Mets’ Luis Rojas explains pitching decisions following one-run loss

Marcus Stroman home uniform blue glove close shot yellow ribbon

An unfortunate trend for the Mets of late has been close losses, and Tuesday’s 11-inning loss to the St. Louis Cardinals was no exception.

Despite Javier Baez tying things up with a solo home run in the ninth inning, the Mets bullpen surrendered three runs in the 11th in a 7-6 loss.

The Mets’ last nine losses, and 14 out of their last 19 defeats, have been by exactly one run.

Marcus Stroman gave the Mets six strong innings on Tuesday, allowing just two runs. He left the game with a 3-2 lead, but it was surrendered in the eighth by Jeurys Familia on a two-run homer from Tyler O’Neil.

Stroman threw 89 pitches on the night, and when asked after the game about potentially staying in for the seventh, he didn’t believe it was fair to second guess the decision.

“I’m just saying you never know how the game is going to play out at all,” Stroman said. “You can’t say ‘Oh if he would have stayed in they would have won the game.’ (Aaron Loup) came in and was dominant, (Familia’s) been dominant all year, it just didn’t play out in our favor. You can’t nitpick like that. I could have gone out in the seventh and given up three homers, you know what I mean? So, I truly don’t believe that you can nitpick in that scenario at all.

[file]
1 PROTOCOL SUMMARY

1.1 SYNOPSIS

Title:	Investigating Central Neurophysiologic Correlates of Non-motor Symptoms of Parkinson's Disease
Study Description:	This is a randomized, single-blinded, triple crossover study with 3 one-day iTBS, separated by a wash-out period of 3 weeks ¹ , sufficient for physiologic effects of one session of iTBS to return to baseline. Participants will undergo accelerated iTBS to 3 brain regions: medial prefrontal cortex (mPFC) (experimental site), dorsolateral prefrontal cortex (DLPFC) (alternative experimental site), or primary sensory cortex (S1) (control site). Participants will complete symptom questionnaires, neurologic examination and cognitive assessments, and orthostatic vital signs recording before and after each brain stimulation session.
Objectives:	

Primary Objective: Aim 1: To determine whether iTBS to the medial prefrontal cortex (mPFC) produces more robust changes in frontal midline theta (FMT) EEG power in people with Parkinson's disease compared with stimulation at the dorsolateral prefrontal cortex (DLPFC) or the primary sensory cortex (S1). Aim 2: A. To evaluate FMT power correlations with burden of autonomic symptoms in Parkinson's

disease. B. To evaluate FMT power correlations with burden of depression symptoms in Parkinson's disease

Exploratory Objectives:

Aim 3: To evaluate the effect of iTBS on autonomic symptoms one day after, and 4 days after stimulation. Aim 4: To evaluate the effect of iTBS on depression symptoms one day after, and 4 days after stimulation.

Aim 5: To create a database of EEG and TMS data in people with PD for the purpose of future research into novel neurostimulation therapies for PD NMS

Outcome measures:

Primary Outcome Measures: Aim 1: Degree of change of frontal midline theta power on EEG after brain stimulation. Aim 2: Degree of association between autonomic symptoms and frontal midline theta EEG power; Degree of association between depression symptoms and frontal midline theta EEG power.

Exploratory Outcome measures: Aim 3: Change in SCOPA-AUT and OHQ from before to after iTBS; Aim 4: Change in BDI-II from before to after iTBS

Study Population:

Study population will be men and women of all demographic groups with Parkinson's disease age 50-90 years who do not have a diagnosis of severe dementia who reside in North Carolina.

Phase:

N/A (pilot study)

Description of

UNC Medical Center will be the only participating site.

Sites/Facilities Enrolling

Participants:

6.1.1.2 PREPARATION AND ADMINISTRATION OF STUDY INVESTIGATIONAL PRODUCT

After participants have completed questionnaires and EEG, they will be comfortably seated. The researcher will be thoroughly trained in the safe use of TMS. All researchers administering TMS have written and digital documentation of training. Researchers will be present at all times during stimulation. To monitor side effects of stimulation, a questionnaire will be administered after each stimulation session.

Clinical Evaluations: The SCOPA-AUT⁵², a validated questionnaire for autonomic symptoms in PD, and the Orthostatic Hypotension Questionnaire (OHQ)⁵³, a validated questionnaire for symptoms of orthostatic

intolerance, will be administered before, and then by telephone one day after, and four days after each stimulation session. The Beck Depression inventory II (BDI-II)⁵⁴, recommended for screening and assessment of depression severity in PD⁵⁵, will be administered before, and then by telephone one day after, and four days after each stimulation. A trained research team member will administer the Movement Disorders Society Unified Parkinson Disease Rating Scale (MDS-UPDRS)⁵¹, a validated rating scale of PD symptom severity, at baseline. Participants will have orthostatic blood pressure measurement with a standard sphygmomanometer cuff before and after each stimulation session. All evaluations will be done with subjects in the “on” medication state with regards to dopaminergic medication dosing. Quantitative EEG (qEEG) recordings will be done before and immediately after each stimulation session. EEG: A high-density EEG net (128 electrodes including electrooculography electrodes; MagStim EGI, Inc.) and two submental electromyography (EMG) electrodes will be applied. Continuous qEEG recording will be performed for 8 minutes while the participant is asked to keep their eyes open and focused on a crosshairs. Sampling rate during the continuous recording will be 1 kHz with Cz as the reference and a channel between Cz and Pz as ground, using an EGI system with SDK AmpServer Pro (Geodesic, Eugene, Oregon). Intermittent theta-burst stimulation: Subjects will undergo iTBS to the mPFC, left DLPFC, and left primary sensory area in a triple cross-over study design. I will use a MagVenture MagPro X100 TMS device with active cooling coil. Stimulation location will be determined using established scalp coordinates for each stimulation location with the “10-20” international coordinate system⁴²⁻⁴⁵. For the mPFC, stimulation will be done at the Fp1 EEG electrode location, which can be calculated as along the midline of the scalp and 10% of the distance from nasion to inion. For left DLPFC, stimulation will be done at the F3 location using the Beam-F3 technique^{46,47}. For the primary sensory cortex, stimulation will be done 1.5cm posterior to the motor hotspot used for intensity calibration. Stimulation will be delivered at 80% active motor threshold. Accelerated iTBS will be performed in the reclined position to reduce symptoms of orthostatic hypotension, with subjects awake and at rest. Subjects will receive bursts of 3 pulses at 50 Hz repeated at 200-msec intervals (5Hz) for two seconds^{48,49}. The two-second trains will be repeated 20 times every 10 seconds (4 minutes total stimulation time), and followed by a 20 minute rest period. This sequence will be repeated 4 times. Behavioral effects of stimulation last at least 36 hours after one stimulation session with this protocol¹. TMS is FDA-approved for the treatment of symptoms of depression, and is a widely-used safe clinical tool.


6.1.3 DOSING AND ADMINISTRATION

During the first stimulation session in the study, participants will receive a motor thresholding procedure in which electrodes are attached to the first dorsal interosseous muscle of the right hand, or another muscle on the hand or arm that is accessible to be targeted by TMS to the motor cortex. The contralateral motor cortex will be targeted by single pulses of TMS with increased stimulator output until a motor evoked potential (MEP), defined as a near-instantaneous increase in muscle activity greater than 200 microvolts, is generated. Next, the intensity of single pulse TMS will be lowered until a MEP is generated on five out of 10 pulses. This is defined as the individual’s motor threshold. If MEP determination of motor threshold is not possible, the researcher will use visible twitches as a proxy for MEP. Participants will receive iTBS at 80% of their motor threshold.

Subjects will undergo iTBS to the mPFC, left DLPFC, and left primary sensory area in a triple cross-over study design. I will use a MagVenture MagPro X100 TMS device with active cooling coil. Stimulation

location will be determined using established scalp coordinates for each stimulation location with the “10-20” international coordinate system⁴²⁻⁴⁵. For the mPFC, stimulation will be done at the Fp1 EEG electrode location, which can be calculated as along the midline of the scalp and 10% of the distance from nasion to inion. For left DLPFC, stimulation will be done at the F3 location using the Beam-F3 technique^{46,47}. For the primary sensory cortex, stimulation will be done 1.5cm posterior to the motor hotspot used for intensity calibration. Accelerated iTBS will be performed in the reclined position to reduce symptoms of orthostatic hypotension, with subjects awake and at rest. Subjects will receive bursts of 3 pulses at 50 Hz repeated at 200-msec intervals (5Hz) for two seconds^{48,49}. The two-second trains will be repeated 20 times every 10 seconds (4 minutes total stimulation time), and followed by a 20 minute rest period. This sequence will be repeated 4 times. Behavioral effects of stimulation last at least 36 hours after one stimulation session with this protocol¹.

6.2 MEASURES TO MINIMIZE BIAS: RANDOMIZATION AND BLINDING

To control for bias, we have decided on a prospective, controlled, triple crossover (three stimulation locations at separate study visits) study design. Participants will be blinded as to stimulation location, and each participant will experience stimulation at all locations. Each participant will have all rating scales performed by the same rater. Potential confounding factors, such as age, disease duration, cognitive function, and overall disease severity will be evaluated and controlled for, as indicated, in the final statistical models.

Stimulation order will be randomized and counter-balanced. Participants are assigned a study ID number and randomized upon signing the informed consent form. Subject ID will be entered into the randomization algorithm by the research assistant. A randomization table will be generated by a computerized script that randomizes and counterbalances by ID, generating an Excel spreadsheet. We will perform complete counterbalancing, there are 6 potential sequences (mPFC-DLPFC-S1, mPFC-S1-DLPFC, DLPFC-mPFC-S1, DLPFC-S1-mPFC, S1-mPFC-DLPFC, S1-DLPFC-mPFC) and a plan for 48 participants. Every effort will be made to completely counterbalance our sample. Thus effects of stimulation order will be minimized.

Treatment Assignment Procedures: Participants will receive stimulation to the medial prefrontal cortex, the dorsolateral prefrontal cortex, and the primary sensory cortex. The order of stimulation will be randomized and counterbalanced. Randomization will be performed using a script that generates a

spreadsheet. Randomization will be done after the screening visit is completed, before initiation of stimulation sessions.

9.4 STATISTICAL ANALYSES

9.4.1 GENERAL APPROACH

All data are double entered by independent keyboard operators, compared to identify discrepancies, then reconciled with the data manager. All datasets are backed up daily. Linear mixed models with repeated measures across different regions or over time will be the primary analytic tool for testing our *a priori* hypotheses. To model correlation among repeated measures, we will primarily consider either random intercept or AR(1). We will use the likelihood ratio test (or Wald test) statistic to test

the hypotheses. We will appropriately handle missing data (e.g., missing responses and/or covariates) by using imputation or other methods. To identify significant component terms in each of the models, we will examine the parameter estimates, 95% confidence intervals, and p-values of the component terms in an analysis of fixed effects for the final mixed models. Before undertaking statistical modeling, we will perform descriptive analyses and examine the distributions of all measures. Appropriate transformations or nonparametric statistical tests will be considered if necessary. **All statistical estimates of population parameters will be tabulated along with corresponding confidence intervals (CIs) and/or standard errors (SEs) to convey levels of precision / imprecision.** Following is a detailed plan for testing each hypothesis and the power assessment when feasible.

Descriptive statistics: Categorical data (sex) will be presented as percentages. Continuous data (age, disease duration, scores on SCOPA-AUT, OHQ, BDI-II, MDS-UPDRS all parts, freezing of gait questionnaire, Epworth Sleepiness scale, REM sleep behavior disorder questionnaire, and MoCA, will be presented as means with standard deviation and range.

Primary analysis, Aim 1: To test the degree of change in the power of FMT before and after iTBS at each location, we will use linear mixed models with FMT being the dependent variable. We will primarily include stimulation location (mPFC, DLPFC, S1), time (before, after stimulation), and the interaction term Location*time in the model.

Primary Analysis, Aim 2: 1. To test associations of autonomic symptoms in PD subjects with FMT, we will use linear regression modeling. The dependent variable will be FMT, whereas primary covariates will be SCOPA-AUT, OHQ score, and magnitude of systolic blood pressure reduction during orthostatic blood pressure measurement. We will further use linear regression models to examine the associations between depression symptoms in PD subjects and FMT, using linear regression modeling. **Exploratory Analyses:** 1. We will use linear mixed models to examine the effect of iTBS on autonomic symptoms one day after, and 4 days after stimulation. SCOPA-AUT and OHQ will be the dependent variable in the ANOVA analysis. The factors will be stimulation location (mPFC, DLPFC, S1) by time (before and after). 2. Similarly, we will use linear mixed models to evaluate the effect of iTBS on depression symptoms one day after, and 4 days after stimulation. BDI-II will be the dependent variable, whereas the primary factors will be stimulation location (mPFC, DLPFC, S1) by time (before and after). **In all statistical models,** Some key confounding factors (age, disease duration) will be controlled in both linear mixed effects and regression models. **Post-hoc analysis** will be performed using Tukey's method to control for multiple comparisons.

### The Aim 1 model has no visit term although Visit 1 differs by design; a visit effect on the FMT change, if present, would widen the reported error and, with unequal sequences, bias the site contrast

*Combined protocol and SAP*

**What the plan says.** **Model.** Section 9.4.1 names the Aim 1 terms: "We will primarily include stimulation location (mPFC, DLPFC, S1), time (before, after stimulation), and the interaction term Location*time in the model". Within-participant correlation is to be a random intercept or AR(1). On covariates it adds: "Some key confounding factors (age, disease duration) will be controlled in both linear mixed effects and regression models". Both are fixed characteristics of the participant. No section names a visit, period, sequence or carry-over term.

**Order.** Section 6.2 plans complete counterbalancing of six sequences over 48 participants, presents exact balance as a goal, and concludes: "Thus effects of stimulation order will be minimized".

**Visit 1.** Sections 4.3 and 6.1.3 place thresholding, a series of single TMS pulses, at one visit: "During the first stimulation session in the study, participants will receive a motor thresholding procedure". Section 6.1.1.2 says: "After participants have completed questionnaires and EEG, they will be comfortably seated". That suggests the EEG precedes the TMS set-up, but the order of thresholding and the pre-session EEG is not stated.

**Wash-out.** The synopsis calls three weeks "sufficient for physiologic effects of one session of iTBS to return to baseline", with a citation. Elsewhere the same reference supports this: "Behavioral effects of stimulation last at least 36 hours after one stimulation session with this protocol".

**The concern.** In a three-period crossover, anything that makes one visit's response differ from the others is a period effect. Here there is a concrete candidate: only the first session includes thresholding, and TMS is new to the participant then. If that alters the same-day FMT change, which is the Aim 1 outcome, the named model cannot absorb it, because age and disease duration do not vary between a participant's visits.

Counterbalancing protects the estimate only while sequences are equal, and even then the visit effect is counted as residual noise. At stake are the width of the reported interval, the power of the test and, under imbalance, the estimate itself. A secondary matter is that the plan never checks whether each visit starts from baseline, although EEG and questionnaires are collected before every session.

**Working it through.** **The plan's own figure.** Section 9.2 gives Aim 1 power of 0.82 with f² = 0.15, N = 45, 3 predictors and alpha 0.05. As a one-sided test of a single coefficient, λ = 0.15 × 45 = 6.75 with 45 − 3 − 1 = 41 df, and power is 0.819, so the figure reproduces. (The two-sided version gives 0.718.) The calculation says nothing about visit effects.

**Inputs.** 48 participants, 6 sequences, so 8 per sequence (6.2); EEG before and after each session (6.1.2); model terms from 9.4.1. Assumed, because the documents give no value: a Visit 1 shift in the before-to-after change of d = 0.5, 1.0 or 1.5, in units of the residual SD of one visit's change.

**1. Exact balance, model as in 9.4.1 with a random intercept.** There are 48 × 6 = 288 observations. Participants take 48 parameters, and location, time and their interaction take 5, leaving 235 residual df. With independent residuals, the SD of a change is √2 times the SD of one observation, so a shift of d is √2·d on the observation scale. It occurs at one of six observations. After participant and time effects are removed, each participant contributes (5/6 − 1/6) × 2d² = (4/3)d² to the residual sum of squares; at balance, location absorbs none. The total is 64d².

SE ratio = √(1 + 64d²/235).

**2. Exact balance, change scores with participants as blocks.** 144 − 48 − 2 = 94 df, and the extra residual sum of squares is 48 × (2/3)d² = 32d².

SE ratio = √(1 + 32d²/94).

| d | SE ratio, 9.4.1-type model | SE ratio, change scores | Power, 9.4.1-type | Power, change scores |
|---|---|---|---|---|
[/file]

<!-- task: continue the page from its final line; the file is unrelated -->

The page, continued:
“And also, I’ve thrown a lot this year. I know nobody talks about it between you guys, but I didn’t throw at all last year. I had zero innings pitched and now I’ve made the most starts in the big leagues. So I don’t know, maybe that had something to do with it. Maybe it’s Luis (Rojas) and the coaches looking out for my best interests.”

Rojas, too, was asked about his decision to lift Stroman after six, and the manager’s answers cited a desire to not push his starters too much, while also believing the bullpen would get the job done.

“I can’t ask any more from the guys. Right now, it would be unfair,” Rojas said. “I can’t put them in a situation where it would compromise anything else, their stuff, their health. You might run a guy out there and he might not be the same pitcher you’re asking the guy to be, as well. There’s just a lot of things that go into it.

“Ideally, the manager wants to pitch everyone every day, but there’s some other things that come into play when you talk. It’s the player’s feel, the pitching coach’s feel, my feel.”

The Mets will look to salvage a game against the Cardinals on Wednesday in the series finale on SNY at 7:10 p.m.